Paraguay's main guerrilla group has demanded that the family of a hostage provide aid to impoverished communities in exchange for the prisoner's release, highlighting one of the ways the rebels build community support.
A recent video from the Paraguayan People's Army (Ejército del Pueblo Paraguayo - EPP) demands that the family of hostage Franz Wiebe provide $50,000 worth of food to each of two communities that the guerrillas specified.
In the video, which authorities obtained on January 18, the EPP orders Wiebe's family to deliver the food aid, even as the group admitted that it had mistakenly kidnapped the minor, misidentifying him for their original target. Wiebe, who comes from a family of wealthy local landowners, has been detained by the rebel group since July 2016.
The family complied with the guerrilla group's demands on January 26. But one of the two communities is considering refusing the goods in order to distance themselves from the EPP's actions, ABC Color reported.
Nevertheless, local community leader Marcelino Velázquez stated that the food would likely be accepted out of necessity, according to ABC Color. The news outlet quoted Velázquez as saying that the EPP "defends the rights of the poor."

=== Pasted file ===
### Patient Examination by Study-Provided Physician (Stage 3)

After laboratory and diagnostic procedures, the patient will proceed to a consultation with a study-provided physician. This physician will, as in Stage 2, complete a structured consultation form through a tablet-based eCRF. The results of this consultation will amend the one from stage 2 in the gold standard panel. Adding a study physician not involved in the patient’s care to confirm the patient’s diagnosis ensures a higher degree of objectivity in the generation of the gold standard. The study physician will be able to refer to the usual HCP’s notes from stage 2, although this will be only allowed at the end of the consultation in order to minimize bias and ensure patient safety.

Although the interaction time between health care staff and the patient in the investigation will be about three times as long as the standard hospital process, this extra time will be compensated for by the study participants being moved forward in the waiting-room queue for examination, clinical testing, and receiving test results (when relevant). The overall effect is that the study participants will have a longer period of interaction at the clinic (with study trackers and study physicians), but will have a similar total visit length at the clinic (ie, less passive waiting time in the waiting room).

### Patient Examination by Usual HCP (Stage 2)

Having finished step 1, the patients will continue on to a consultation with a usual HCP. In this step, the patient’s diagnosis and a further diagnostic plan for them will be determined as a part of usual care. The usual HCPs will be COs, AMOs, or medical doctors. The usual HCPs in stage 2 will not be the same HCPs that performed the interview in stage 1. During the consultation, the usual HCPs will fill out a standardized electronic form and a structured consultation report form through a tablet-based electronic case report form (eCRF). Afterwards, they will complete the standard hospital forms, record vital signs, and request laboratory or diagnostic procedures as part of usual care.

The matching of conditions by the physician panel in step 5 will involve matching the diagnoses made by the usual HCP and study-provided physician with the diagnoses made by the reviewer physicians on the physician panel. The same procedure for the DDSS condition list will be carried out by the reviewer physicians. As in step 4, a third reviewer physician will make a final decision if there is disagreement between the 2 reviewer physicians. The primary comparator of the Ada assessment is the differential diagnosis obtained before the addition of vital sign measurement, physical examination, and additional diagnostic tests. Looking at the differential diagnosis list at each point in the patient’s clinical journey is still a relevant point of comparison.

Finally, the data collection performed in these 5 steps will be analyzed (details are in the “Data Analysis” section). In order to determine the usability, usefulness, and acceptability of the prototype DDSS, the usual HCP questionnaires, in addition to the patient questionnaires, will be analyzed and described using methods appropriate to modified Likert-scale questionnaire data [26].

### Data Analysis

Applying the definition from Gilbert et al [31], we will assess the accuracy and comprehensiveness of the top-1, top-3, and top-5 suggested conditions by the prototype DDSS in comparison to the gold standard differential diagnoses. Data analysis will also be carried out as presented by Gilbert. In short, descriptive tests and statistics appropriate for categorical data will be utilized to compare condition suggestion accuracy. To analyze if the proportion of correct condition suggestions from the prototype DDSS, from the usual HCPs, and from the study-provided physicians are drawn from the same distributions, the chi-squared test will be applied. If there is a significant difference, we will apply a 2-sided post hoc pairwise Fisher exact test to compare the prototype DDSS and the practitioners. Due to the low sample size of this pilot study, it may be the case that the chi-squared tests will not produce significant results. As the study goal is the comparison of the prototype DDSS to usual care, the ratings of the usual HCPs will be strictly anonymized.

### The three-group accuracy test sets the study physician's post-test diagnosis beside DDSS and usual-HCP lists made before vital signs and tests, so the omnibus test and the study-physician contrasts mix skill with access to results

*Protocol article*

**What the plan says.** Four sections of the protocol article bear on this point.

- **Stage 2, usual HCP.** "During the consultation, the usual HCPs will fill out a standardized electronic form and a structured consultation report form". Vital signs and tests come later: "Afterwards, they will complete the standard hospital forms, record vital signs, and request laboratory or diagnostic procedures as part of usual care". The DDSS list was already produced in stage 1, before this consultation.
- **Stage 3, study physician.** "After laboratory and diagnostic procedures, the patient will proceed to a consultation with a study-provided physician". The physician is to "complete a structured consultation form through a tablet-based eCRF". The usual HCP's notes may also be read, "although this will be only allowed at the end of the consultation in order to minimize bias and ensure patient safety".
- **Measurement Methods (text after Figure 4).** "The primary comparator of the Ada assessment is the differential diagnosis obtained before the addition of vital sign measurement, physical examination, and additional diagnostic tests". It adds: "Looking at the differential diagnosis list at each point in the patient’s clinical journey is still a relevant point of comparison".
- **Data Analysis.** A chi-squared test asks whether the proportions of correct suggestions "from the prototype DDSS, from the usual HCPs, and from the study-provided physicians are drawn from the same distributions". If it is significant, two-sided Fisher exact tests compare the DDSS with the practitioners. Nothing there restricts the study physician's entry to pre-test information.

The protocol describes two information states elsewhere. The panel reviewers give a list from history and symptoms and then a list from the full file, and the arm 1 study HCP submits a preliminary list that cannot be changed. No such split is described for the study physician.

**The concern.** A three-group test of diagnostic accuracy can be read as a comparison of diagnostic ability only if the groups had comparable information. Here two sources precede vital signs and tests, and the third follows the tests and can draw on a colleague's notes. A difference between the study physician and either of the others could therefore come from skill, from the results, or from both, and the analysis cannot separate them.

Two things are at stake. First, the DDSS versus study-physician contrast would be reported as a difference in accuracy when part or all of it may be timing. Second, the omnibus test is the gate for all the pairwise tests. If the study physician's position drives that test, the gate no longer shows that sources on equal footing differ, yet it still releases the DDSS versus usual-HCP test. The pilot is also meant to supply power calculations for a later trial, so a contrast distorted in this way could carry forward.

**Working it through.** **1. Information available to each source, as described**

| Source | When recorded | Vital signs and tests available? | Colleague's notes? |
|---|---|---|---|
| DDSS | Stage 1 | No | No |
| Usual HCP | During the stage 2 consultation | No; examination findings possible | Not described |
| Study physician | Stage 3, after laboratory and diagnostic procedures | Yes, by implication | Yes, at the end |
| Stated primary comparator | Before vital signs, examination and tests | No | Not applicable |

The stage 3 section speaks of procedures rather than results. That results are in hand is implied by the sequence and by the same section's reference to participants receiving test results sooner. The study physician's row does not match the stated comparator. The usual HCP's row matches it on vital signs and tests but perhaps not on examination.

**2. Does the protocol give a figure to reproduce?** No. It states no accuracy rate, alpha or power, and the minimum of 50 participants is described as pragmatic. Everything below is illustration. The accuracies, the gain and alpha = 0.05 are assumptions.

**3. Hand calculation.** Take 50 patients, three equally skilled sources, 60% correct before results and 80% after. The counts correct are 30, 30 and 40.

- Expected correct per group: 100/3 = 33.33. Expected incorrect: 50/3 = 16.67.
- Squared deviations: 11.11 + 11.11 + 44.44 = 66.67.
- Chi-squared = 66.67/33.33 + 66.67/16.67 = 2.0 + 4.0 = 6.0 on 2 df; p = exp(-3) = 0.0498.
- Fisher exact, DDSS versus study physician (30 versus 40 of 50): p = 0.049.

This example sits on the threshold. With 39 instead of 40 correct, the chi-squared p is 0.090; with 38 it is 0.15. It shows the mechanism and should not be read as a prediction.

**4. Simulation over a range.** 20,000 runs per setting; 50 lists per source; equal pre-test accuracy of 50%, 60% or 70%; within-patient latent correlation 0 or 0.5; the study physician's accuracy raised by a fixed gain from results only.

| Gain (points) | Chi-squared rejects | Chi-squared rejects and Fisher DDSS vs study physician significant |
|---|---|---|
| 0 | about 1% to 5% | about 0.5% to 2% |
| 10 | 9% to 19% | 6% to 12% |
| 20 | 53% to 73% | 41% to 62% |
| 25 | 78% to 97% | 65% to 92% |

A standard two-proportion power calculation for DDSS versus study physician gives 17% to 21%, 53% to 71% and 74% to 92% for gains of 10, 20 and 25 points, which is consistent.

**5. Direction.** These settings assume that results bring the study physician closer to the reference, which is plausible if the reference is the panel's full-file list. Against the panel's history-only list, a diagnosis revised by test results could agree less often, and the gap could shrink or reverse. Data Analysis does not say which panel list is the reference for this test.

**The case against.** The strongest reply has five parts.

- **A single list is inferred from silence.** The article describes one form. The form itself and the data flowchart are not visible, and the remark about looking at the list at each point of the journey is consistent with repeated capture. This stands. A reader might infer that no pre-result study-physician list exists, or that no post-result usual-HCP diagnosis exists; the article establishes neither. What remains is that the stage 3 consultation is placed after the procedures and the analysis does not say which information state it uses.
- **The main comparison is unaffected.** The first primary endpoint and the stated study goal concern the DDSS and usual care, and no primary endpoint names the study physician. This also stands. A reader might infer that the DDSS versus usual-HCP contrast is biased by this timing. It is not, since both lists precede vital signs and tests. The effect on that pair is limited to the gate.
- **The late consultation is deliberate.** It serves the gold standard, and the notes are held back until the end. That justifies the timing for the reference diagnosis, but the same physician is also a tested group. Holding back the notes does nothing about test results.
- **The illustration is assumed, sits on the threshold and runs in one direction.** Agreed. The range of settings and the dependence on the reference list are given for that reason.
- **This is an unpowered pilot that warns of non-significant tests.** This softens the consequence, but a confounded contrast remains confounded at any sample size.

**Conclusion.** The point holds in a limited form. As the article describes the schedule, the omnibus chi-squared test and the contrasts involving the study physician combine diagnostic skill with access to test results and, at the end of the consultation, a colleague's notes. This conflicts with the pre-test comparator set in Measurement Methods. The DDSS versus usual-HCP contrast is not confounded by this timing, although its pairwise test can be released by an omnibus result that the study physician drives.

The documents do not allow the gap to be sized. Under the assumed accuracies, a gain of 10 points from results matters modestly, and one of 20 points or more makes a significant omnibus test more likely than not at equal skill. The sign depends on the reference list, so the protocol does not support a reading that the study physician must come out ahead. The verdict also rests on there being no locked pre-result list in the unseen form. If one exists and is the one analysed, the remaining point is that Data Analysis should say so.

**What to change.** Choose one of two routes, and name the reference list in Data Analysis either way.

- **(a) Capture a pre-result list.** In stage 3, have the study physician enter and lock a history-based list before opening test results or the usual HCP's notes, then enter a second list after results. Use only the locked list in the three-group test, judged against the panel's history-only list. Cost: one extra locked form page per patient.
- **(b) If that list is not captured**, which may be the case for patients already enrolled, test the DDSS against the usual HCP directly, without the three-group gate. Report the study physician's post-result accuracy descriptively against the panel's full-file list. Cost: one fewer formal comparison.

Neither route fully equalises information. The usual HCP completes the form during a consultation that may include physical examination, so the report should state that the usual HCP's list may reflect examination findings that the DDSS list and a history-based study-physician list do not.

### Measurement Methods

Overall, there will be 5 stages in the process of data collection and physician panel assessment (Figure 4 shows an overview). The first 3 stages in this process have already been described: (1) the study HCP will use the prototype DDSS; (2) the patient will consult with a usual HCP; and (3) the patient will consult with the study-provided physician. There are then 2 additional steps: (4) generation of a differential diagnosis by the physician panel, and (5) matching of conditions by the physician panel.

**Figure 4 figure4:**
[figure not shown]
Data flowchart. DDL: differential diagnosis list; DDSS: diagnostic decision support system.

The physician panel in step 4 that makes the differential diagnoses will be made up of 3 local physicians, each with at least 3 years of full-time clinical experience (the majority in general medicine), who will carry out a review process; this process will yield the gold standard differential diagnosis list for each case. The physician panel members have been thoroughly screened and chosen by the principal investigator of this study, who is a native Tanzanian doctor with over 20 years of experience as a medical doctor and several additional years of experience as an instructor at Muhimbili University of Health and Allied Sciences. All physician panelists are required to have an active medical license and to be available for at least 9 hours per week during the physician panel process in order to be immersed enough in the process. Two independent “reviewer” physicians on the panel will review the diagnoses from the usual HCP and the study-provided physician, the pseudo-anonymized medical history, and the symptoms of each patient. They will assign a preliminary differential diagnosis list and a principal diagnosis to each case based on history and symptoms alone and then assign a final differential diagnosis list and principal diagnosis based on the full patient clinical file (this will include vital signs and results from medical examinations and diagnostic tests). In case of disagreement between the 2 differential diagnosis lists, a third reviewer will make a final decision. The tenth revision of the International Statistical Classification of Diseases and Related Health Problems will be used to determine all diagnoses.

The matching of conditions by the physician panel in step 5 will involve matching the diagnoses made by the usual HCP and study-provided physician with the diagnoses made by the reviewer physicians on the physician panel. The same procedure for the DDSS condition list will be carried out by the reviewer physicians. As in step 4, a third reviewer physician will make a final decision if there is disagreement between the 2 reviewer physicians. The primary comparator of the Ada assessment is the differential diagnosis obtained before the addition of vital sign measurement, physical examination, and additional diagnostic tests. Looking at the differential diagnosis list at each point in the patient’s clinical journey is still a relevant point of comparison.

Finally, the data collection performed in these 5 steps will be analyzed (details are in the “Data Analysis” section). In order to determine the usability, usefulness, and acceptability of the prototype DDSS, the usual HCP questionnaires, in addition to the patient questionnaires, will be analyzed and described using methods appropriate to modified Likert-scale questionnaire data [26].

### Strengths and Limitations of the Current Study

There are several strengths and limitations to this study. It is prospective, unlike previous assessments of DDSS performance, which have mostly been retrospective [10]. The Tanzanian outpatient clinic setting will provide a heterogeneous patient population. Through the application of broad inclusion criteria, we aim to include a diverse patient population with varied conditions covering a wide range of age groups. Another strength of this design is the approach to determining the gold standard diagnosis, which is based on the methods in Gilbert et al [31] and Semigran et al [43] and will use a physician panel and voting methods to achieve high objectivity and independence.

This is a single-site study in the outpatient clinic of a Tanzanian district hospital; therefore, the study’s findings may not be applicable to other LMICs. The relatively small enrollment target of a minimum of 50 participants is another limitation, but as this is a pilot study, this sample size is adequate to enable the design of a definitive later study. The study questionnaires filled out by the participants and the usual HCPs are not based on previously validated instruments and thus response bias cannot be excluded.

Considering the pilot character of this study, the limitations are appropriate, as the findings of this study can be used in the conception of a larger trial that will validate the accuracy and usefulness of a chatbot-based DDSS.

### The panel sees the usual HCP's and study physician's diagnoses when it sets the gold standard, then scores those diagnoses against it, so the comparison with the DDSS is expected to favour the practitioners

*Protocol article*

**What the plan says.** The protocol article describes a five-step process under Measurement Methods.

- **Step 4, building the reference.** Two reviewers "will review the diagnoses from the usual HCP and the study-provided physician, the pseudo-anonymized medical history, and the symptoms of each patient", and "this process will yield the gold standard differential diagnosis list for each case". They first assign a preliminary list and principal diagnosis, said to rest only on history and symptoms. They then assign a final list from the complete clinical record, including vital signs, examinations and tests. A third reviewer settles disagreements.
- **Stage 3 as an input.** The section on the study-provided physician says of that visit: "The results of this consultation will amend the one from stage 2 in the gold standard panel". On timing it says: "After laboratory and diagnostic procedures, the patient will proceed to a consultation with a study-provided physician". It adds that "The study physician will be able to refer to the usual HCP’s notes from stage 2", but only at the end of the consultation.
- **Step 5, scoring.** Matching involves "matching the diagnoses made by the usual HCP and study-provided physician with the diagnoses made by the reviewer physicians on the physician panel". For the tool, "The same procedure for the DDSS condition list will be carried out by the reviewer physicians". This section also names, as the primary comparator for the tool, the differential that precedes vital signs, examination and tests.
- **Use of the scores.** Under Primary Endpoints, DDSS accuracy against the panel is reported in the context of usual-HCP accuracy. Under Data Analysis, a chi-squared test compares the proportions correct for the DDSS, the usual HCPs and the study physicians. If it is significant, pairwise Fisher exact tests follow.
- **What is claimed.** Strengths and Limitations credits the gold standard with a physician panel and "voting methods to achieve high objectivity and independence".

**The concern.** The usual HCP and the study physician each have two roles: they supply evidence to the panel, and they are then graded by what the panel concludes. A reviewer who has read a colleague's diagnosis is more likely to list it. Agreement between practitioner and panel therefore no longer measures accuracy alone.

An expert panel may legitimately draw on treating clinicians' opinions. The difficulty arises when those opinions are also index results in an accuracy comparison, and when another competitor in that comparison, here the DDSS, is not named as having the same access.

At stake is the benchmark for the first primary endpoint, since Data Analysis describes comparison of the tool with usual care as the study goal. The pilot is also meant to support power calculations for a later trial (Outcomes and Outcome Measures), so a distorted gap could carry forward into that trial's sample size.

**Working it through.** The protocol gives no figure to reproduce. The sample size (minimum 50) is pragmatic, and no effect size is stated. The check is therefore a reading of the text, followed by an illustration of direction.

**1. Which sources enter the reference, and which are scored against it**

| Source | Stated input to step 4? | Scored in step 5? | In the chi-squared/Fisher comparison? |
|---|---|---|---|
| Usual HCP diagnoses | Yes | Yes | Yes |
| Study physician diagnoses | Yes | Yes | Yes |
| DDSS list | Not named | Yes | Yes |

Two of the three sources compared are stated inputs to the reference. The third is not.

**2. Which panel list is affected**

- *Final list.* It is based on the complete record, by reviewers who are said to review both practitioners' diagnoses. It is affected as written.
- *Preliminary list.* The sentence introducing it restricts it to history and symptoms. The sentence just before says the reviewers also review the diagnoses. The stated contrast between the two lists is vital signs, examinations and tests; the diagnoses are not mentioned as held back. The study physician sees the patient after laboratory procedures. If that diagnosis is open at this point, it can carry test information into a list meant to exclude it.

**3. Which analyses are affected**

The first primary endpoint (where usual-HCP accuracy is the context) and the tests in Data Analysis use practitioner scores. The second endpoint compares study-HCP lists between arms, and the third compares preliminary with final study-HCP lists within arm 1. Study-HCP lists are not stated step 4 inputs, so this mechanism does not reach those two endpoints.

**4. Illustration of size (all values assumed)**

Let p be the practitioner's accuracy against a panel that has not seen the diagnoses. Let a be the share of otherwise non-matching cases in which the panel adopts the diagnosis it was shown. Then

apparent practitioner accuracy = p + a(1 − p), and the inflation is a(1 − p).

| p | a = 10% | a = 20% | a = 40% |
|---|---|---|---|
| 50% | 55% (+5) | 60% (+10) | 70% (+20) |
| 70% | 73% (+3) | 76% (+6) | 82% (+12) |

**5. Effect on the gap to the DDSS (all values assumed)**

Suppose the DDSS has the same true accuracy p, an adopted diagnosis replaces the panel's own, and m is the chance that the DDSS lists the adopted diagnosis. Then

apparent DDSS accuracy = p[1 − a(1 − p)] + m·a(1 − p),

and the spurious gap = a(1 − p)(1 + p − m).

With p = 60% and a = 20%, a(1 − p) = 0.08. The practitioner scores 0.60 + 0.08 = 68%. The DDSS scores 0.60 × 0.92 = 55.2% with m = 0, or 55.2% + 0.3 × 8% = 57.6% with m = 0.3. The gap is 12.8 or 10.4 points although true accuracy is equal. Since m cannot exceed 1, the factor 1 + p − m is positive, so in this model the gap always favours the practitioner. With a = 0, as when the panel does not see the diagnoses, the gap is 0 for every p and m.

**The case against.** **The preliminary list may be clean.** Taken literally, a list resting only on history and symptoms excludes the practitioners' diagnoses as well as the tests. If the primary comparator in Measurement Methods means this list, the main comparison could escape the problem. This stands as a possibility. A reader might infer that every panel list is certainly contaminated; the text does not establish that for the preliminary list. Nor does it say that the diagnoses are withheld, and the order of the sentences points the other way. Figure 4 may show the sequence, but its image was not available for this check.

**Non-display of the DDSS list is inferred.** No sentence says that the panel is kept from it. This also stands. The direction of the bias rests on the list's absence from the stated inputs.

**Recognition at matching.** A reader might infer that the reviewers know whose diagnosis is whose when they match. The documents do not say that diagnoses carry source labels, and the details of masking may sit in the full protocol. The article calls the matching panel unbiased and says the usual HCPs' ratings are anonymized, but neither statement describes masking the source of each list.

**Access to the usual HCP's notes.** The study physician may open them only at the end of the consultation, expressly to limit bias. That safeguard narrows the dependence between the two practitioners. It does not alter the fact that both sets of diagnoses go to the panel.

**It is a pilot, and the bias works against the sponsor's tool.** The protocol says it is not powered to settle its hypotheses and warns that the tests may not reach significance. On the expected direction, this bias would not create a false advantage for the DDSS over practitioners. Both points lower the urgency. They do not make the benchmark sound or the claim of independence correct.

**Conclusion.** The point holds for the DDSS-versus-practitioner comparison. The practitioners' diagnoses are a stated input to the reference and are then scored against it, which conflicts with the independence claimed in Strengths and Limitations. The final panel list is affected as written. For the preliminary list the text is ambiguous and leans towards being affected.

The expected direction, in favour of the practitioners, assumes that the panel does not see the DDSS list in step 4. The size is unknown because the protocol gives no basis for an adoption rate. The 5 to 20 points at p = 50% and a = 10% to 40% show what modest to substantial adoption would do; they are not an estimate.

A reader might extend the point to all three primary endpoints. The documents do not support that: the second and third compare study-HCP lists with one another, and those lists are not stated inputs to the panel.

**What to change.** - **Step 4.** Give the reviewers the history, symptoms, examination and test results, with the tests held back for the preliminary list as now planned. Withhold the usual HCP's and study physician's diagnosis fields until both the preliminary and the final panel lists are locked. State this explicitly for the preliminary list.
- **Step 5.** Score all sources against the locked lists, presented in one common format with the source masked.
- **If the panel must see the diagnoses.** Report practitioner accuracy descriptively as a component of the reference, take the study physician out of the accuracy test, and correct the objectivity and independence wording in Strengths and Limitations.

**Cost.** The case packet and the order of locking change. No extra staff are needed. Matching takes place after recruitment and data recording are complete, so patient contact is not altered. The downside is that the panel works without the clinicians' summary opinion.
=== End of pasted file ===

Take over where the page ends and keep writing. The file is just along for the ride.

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The kidnapping case of Franz Wiebe highlights how the EPP tries to generate popular support by portraying themselves in a Robin Hood-like manner that appeals to certain rural, indigeneous and impoverished communities.
This is not the first time that the rebel group has conducted this type of extortion scheme. In 2014, the EPP released another 17-year-old hostage after his family had given in to the ransom, which included the distribution of $50,000 worth of food.
SEE ALSO: Coverage of the EPP
The rebel group has repeatedly targeted "colonos menonistas" (Mennonite colonists), a sometimes pejorative term used to describe communities of primarily European descent that control a vast and disproportionate share of Paraguay's agricultural industry, according to Agence France Presse.
Wiebe's kidnapping case is illustrative of how the EPP exploits social and economic frustration to maintain a base of popular support within impoverished and rural communities, even in a situation in which the group admits having kidnapped the wrong person.
The case also serves as a reminder the the EPP effectively has more control than the government over what happens in many areas where the guerrillas have established a presence.
Senator Arnoldo Wiens told ABC Color that it is "regrettable" that the EPP "is calling the shots in that region, where it does what it wants and tells people what to do."
Previous kidnapping cases of Mennonites have led to demonstrations against the state's apparent inability to disrupt the EPP's activities. These frustrations are likely to continue to simmer as the government still appears unable to defeat the rebel group, even though the number of fighters in their ranks does not exceed 150.